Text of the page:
Arthur Christmas Santa’s Christmas Eve run is imagined as a perfect, paramilitarized operation in a 3-D animated feature from Aardman, the outfit behind “Wallace & Gromit.’’ But when a little girl’s gift is overlooked, Santa’s geeky son Arthur (James McAvoy) is distraught, and races to make things right. The journey can drag a little after the dizzying opener, but the film’s holiday spirit is infectious. (97 min., PG) (Tom Russo)

The Descendants With his wife in a coma, a prosperous Hawaii lawyer (George Clooney) has to cope with all the parts of his life he didn’t know. A somewhat minor work from director Alexander Payne (“Sideways,’’ “About Schmidt’’) that’s also a movingly rich pleasure about compromise and connection. With Shailene Woodley and Amara Miller as the hero’s daughters. (115 min., R) (Ty Burr)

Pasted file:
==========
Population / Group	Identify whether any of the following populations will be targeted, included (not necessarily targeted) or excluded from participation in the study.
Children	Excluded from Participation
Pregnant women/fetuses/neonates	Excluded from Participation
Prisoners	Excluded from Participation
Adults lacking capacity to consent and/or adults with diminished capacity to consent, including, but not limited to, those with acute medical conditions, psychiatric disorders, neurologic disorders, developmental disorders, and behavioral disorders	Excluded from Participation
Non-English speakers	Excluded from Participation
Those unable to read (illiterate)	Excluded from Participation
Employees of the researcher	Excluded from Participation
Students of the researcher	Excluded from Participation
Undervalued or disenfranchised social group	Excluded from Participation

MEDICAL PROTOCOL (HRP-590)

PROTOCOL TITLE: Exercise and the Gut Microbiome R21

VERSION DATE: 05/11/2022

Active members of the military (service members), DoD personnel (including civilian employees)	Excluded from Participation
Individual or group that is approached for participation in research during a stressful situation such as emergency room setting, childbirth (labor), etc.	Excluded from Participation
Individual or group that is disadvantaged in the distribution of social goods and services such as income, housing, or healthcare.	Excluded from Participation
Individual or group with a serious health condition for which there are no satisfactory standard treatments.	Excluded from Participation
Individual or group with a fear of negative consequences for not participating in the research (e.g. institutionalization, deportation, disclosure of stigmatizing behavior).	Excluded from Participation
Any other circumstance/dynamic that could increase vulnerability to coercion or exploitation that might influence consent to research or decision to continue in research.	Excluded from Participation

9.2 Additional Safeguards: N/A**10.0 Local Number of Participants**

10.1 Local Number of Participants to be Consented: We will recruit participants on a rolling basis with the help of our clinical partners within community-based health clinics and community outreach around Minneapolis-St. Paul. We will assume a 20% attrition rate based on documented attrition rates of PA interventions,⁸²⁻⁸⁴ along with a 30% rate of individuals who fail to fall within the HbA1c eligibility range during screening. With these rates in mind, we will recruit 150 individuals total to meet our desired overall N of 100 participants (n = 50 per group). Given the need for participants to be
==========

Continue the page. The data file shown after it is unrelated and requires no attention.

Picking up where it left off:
Happy Feet Two A 3-D vision of Antarctic excess, with digitally animated penguins thundering in choreographic lockstep to an unholy fusion of Janet Jackson, Queen, and “Papa-Oom-Mow-Mow.’’ Exuberantly weird and desperately plot-heavy, it’ll be a hit with kids and a curio to their parents. With the voices of Elijah Wood, Robin Williams, Brad Pitt, Matt Damon, and Hank Azaria. (100 min., PG) (Ty Burr)

Hugo An exhilarating tale of magic, machines, memories, and dreams. Martin Scorsese marshals the latest movie technology to create a love letter to the earliest movies of all. Yes, it’s a family film - and a great one - but the family Scorsese has really made this for is the 100-year-old tribe of watchers in the dark. With Asa Butterfield, Ben Kingsley, Chloë Grace Moretz, and Sacha Baron Cohen. (127 min., PG) (Ty Burr)